Vriezen: Budget talks in Washington are getting nowhere


The White House

During a spirited bipartisan Congressional leadership meeting, both the President and John Boehner, the House Speaker, talk at the same time.

Claire Vriezen

Once again, Washington is is entangled in a mess of budget negotiations, arguments and stonewalling. We are yet again approaching a deadline ⎯ come Aug. 2, the United States of America will default on its $14.3 trillion debt, unless some course of action is agreed upon in Congress in the coming days.

The fight is not particularly new. Republican representatives want to cut spending and programs while the Democrats hope for legislation that includes tax hikes. Yet once again, the problem seems to be the lack of compromise as to what is an appropriate solution to this situation. Can we get by with simply cutting government programs and reducing spending? Will tax increases for the wealthy do us any good?

Clearly, neither will solve the problem. Cutting spending will limit government programs or eliminate them. Many American families rely on government programs for a variety of services. Raising taxes for the top income bracket in the US will raise revenue, but will not solve the bigger issue. There will still need to be a hard look at US spending and an effort must be made to streamline costs.

According to a CNN/ORC International Poll, 64 percent of those that responded in mid-July favored a compromise that included spending cuts as well as tax increases. Less than 35 percent voted for a budget plan based only on limiting government spending.

Of course, no one is particularly fond of tax increases. But the tax increases that President Obama favors apply to those that earn an excess of $250,000 a year. This income bracket of Americans constitutes about 2 percent of the population.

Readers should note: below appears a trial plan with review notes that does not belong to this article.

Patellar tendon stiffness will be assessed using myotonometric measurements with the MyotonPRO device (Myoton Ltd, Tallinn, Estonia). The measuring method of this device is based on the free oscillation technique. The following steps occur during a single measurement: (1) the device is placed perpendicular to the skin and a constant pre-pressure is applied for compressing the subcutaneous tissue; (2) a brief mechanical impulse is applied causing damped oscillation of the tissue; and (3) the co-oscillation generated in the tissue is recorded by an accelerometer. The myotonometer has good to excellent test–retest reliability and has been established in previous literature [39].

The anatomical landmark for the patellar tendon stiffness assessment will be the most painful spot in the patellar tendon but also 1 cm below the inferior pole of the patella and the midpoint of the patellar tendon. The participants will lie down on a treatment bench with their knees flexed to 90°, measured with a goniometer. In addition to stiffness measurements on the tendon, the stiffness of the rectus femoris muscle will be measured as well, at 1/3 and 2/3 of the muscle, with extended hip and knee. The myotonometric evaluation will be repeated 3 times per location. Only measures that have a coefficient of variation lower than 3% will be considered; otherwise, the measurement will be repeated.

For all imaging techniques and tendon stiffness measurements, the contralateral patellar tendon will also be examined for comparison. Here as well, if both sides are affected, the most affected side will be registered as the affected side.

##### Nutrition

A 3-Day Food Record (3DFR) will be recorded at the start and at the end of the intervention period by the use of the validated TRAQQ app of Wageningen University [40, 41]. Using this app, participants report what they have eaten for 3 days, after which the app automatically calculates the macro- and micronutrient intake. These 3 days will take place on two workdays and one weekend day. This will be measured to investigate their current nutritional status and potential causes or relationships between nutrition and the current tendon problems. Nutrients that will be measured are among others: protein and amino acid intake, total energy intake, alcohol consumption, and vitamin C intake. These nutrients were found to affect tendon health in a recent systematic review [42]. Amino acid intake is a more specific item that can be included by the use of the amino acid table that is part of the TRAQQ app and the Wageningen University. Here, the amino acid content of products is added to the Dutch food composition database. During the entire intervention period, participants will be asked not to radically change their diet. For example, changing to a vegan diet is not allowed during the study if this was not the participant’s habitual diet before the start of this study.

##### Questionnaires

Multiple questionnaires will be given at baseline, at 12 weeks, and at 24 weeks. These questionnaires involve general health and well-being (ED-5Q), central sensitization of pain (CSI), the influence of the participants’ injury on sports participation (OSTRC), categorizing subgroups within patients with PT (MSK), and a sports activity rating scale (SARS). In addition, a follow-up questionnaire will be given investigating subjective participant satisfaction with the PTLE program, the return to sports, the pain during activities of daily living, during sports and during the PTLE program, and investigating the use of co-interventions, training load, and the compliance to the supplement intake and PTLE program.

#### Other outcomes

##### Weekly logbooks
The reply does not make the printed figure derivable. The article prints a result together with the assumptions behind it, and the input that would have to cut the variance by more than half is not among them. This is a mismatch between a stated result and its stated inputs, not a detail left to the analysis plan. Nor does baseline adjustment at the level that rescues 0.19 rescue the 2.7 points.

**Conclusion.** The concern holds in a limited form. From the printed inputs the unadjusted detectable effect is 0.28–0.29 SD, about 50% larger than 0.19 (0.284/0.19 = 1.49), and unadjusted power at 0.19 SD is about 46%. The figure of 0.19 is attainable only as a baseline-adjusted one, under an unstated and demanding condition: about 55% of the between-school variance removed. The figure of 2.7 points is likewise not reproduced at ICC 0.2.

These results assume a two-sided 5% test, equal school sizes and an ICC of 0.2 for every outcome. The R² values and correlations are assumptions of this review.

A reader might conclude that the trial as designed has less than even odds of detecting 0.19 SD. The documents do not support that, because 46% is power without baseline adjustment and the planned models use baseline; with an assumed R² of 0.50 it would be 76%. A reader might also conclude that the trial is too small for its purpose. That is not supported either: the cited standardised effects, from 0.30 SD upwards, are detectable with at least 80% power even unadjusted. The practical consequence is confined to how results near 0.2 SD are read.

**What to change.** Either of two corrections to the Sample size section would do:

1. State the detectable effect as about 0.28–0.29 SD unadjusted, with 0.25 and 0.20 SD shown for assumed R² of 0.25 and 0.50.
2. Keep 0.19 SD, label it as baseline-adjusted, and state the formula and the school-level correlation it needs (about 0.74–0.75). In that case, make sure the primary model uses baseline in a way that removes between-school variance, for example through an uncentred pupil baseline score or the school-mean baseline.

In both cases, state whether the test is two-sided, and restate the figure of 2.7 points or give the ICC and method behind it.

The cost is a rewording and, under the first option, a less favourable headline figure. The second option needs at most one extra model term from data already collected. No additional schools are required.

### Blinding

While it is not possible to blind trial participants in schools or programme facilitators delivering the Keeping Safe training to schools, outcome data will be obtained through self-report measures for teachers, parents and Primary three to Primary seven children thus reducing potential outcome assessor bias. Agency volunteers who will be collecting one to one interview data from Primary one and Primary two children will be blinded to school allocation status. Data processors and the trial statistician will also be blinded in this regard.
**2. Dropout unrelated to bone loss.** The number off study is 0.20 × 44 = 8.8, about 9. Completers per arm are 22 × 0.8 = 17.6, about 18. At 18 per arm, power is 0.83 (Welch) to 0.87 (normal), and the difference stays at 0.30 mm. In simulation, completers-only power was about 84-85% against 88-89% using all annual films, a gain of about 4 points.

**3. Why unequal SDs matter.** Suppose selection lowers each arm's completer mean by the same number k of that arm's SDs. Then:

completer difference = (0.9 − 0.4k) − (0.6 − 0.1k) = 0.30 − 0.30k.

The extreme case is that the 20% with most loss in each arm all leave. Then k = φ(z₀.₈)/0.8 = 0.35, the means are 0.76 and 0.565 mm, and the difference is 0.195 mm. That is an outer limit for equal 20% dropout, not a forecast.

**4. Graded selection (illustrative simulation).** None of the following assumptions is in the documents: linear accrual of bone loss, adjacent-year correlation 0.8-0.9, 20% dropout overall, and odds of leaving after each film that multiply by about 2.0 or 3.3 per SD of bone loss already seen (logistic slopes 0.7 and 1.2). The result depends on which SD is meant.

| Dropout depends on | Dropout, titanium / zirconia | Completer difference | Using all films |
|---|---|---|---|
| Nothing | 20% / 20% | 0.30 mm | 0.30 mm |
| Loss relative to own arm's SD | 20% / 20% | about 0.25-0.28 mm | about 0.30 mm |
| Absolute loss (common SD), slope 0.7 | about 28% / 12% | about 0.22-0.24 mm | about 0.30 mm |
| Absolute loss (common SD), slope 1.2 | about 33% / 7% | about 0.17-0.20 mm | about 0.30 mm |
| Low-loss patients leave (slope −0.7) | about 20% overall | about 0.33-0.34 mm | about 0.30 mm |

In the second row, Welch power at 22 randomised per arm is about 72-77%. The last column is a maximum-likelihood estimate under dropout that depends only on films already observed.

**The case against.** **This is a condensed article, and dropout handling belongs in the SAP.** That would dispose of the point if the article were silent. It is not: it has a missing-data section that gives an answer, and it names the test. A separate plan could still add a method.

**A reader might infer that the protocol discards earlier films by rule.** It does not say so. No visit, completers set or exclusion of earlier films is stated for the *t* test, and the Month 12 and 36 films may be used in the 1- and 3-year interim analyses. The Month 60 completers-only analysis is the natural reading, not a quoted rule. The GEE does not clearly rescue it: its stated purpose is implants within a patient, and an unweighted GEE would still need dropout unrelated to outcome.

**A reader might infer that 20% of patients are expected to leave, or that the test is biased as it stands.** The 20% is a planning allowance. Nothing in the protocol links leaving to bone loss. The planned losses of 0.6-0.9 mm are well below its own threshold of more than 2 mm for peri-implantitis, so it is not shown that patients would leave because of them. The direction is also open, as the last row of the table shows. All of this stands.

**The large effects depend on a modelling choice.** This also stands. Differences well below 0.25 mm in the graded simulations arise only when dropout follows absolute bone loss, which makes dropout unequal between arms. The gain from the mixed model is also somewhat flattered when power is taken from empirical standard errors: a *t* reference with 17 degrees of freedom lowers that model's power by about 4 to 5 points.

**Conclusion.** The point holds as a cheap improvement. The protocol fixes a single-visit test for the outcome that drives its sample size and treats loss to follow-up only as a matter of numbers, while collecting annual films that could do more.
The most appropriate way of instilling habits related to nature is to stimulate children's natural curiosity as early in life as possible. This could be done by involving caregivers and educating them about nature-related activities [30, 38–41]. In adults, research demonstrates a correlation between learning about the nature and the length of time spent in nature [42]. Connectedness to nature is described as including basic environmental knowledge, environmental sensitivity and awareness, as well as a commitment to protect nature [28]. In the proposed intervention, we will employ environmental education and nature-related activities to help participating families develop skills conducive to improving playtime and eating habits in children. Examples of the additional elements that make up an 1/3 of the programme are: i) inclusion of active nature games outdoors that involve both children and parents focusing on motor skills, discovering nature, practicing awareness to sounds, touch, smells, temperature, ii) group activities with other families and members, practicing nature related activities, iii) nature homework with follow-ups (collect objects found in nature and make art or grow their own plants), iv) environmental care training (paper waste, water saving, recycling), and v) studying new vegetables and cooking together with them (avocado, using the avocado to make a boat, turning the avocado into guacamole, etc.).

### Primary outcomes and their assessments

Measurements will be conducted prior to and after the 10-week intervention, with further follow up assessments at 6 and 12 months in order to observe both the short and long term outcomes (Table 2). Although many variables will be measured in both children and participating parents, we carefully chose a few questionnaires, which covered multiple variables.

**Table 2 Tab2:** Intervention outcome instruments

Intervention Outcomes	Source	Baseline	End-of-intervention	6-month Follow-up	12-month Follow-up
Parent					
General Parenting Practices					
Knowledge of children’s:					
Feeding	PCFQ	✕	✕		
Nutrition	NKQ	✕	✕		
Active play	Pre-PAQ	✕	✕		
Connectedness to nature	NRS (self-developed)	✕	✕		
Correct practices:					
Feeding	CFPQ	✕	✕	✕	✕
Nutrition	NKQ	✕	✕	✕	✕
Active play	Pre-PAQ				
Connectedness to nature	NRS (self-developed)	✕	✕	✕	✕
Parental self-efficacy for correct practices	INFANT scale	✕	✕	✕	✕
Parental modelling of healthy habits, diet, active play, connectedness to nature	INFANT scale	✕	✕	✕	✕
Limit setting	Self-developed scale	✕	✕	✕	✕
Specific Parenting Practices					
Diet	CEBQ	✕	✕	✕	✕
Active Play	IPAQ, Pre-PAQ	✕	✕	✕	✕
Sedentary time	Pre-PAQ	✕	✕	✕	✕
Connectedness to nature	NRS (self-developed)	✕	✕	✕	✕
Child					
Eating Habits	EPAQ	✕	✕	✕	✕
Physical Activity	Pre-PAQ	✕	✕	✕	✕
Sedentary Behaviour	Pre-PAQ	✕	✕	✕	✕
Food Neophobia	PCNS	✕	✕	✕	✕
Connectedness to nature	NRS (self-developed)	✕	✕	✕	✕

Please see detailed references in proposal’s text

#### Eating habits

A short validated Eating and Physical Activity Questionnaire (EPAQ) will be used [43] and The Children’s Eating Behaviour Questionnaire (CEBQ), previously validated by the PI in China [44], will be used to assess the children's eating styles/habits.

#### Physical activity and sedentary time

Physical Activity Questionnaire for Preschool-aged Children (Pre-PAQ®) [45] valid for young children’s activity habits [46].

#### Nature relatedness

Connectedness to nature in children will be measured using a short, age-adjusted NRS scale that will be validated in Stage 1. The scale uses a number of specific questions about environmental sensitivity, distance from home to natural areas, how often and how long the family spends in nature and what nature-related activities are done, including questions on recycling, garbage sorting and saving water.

I find it hard to object to raising taxes for a very small portion of the population: the richest. At the very least, when the other option is to cut even more money from government programs, likely at the expense of those that need them, raising taxes doesn’t seem horribly unreasonable.

Yet, unsurprisingly, members of the Republican party staunchly oppose any sort of plan that includes raising taxes. Though while Obama would probably still like to see a deal with some tax increases, Senate Majority Leader Harry Reid, D-Nevada, proposes a solution that is free of tax hikes.

Reid’s plan will cut $2.7 trillion in spending over the next 10 years, and raise the debt ceiling by $2.4 trillion. This will give the government until after the 2012 elections. The debt ceiling will then become an issue once more. Additionally, a committee would be formed of House and Senate members to explore other ways of reducing national debt.

The competing Republican proposal from House Speaker John Boehner would cut $1.2 trillion in spending over the next 10 years, and raise the debt ceiling enough to last the government through 2011. A later vote in Congress would raise the debt ceiling further, as long as Congress approved tax reforms and changes to entitlement programs set out by a committee of House and Senate legislators.

The immediately visible problem here is that Boehner’s proposal pushes the debt ceiling back only slightly, and it looks like Congress will simply face more haggling and stalemates in a few months.

With the recent government shutdown in Minnesota and now the national budget problems America faces, I have increasingly lost faith in the possibility of civil political debate. It seems that every time there is an argument over how to proceed with governmental reforms or changes, party lines are drawn and battle axes are sharpened.

I am a fan of compromise. It’s a useful tool for living realistically. Sometimes compromise is essential for any progress to be made or for anything worthwhile to come of an argument. It’s up to the politicians in Washington to work beyond party differences and perhaps attempt to solve the issue at hand before the United States defaults.